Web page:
During my time as an emergency veterinarian, a technician, and while working on the family farm, I have seen many cases of trauma or hemorrhage that cause even the toughest owner to panic. We often see such things as hit by cars, gunshots, lacerations, and even sticks and other objects that impale pets. The best thing you can do for your pet as stay calm as possible. In this article I will detail a few strategies that can mean the difference between life and death before you get to the veterinary office.
What should you do if your dog is hit by a car? First move the animal out of traffic to a safe location carefully. Be careful yourself as you do this. Your pet is likely extremely frightened and in pain. Many dogs will bite their owners while in this state of shock. When lifting use a blanket, flat board, or anything you have to limit the movement of the head, neck, and spinal cord. If your pet is having trouble breathing, carefully attempt to place the pet sitting up with his abdomen lying flat on the ground. Note if there is any bleeding or obvious fractures present. Fractures that are obviously displaced can be stabilized with things such as a rolled up magazine and duct tape. If you pet is very aggressive or painful, you should forget the homemade splint and place them in a confined area to limit movement. Once you have done this, seek veterinary attention for your pet immediately. Even if you’re pet seems ok after the event, they may have internal injuries that are not immediately apparent.
We live in a mixed area of rural and city life. Oddly enough many of the gunshot wounds we see come from the city, not the country. If your pet has been shot, quickly assess where it has been hit. Notice if there are problems breathing, excessive bleeding, or obvious fractures. If there is excessive bleeding you may attempt to stop the blood by applying pressure with your hands or wrapping a tight bandage around the wound. If the blood continues to seep through the bandage do not remove it. Continue to wrap more bandage material around the wound. If you remove the first bandage you are effectively removing all the clotting that the first bandage helped promote. If there is bleeding coming from a distal limb, you can attempt to elevate the limb above the heart to reduce blood flow. As with hit by car cases, your pet may become aggressive from the pain and shock so move slowly and attempt to calm them down. Ice packs can be placed over the bandage to help slow the blood flow as well. Once again seek veterinary help immediately, the quicker your pet is evaluated the better the chance for a good outcome.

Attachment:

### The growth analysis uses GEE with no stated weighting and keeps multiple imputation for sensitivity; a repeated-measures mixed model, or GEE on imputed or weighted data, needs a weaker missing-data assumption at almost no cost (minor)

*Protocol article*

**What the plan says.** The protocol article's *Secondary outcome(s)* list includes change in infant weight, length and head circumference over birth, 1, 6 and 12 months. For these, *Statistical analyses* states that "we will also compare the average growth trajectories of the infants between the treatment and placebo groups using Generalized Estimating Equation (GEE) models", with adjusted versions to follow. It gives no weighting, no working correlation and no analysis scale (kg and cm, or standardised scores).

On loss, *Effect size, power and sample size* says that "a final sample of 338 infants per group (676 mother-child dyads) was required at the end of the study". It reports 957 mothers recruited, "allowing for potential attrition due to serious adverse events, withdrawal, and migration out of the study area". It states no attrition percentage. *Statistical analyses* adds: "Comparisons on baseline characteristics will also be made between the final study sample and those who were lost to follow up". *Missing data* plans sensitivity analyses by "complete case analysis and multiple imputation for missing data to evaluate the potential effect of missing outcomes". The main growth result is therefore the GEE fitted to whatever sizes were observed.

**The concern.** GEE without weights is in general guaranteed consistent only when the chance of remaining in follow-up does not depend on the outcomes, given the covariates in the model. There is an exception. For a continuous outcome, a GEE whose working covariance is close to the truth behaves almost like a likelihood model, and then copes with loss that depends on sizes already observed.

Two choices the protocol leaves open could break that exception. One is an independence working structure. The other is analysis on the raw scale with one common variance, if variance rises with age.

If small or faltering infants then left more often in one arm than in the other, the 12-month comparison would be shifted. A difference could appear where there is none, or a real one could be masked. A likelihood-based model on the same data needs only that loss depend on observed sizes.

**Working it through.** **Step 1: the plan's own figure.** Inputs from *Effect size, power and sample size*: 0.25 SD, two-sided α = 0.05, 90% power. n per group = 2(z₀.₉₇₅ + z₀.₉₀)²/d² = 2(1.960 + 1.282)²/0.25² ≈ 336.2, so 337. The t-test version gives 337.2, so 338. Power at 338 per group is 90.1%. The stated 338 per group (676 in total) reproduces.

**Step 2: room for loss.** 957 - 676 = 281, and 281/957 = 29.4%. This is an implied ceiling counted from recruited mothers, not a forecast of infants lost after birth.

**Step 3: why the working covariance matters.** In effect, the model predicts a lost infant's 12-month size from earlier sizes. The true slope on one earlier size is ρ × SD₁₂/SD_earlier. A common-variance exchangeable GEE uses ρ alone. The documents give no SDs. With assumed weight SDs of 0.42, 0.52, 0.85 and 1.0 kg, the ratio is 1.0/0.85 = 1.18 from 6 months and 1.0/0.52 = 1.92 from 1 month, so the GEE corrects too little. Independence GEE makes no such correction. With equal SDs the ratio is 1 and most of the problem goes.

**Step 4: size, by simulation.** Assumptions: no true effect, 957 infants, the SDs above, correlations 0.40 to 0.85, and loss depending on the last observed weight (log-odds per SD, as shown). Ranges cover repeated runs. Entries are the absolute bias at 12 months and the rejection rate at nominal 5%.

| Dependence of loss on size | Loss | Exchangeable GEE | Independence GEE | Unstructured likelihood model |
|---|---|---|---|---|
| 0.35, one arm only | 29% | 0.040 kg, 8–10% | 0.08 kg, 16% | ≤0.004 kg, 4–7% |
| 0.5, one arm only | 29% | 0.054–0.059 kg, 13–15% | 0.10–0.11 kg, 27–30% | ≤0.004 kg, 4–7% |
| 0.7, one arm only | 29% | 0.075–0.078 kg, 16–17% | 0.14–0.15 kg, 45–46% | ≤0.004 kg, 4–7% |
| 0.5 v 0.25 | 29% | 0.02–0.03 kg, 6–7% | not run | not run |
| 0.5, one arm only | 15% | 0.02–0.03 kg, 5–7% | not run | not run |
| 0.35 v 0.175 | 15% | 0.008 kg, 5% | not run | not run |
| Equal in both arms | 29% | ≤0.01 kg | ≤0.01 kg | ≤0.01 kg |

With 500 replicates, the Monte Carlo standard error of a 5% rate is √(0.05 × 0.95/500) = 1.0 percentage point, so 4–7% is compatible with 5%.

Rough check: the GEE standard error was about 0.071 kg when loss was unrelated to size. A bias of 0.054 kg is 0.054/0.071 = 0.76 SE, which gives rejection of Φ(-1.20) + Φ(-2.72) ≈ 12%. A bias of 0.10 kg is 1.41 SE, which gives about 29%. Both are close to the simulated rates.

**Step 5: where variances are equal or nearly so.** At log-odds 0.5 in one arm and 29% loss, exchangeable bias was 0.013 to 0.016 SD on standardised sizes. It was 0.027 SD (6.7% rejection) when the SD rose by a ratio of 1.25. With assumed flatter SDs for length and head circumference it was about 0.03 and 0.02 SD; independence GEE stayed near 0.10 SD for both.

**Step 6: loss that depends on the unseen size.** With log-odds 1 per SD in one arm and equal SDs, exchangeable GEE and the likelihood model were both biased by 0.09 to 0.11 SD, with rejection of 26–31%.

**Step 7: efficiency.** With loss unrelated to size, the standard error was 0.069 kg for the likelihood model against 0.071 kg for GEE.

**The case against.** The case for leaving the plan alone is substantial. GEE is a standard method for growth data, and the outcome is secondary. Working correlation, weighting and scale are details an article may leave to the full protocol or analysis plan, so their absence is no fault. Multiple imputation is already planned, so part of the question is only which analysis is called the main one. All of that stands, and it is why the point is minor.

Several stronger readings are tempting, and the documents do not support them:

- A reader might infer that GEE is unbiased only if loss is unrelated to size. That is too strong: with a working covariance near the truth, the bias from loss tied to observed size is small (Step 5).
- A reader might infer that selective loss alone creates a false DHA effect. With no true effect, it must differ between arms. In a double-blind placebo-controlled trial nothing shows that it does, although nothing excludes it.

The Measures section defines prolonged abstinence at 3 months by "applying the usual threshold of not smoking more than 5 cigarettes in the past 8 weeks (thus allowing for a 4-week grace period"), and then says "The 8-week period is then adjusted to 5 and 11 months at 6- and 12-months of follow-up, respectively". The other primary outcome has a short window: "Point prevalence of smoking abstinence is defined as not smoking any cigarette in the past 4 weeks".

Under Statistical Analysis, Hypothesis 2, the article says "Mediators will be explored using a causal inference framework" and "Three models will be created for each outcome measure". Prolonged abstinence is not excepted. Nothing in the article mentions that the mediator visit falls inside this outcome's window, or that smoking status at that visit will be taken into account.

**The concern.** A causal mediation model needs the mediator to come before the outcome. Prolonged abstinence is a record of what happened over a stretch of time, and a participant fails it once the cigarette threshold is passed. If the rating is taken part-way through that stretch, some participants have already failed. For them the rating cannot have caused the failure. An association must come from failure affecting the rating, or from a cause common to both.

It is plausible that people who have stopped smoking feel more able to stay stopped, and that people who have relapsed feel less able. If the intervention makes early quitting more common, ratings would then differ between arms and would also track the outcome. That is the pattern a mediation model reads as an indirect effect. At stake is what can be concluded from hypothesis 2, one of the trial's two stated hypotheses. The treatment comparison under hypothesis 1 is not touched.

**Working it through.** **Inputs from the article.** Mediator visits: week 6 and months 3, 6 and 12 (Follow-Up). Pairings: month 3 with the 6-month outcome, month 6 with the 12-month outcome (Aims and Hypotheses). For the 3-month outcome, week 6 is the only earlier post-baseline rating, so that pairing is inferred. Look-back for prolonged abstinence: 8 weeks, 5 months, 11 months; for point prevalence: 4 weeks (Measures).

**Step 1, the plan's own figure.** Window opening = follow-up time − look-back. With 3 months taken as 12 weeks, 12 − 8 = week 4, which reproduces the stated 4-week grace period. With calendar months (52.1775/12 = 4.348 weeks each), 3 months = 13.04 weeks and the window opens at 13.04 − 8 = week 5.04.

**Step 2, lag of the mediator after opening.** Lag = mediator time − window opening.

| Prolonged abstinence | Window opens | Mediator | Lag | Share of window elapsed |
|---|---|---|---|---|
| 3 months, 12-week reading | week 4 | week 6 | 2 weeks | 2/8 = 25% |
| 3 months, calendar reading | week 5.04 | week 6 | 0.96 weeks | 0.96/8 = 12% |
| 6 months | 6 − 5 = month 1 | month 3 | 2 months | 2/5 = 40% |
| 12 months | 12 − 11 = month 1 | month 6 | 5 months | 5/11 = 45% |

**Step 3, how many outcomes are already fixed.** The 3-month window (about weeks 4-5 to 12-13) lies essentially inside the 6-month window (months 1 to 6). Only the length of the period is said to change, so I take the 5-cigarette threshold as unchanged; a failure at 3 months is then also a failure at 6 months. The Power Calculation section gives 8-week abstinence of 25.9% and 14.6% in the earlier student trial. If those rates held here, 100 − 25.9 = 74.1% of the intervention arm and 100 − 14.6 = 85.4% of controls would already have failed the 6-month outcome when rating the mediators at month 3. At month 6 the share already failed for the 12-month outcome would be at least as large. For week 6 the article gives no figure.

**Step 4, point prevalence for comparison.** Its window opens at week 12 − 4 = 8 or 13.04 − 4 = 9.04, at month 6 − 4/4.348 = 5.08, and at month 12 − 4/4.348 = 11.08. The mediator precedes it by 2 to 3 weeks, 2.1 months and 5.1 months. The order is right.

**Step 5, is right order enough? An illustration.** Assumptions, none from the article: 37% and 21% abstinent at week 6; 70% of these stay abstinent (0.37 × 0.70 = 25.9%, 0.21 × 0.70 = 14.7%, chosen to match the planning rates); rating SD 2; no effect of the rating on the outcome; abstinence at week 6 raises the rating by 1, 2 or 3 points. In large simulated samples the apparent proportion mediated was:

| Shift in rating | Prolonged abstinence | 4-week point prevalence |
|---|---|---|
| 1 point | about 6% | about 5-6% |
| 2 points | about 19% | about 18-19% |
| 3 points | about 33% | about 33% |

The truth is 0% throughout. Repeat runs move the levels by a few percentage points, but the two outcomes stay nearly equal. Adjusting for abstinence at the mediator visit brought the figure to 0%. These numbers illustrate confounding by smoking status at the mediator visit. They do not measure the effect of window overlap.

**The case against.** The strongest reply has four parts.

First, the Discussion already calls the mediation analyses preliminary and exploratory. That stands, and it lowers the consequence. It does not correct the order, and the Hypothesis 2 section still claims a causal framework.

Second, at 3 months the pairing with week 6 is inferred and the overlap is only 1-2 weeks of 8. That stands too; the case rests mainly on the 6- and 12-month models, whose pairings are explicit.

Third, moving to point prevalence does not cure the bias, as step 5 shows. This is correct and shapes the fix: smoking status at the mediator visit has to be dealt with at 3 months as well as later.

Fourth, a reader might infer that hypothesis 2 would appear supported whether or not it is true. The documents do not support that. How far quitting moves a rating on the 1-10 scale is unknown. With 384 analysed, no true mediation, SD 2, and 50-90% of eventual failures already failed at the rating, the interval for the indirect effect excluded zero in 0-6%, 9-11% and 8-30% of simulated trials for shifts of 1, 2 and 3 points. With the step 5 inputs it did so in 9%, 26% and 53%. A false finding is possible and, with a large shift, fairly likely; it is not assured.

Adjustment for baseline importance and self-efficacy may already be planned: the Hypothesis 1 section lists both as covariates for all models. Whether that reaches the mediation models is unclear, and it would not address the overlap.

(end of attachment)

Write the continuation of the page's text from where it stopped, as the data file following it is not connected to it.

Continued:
Many of the cases we see are lacerations either caused by a dog attacks, bear attacks, or various other means of cutting the skin. Treat these as you would a bleeding gun shot or hit by car. A pressure bandage is of great value here while you are in transit to your veterinarian. Once again a cold pack can be applied to the bandage to help slow the flow of blood. If your pet has a large open laceration don’t wait to seek treatment. Wounds such as these become infected very easily and fixing them quickly helps to minimize infection and complications.
I’ve seen many animals, including my own, go charging through the woods or field and run into a stick or other object sticking out of the ground. If your pet has become impaled on an object such as this DUE NOT PULL IT OUT. Pulling the object out of the wound can cause trauma, increased hemorrhage, and can cause your pet to die. One of my mentors once had a case where a dog had a stick going straight through his heart. The owner did not pull it out and the dog made it to the clinic in relatively good shape. Once again try and calm your pet. If there is active, open bleeding apply a pressure bandage as best you can. Rush your pet to the veterinarian as soon as possible for evaluation.
Pugs, Shih Tzus, Boston Terriers, and short faced breeds are prone to prolapsed eyeballs. They have a reduced orbital socket so the eye pops out easily. This can happen if they run into an object, bang their head too hard, or anything that applies pressure to the head. If this occurs, do not attempt to place the eye back in the socket. You may place a moist cloth over the eye and then seek veterinary attention immediately. If the eyeball is replaced in the first two hours there should be minimal long-term damage. If the eyeball is out longer than this, there is increased risk of permanent damage and may result in the eyeball having to be removed.
Many of these first aid strategies are similar despite the different events that may have happened to your pet. Always attempt to stay calm and calm your pet as much as possible. Move slowly and realize that your pet is likely painful. Even the nicest pet can bite if they are scared and in pain. In most cases of hemorrhage attempts to control the bleeding should be made. Never pull an object out of your pet’s eye or body. Always seek veterinary attention as soon as possible in any of these events. Prompt medical attention always increases the chances of a favorable outcome and minimizes complications that can occur.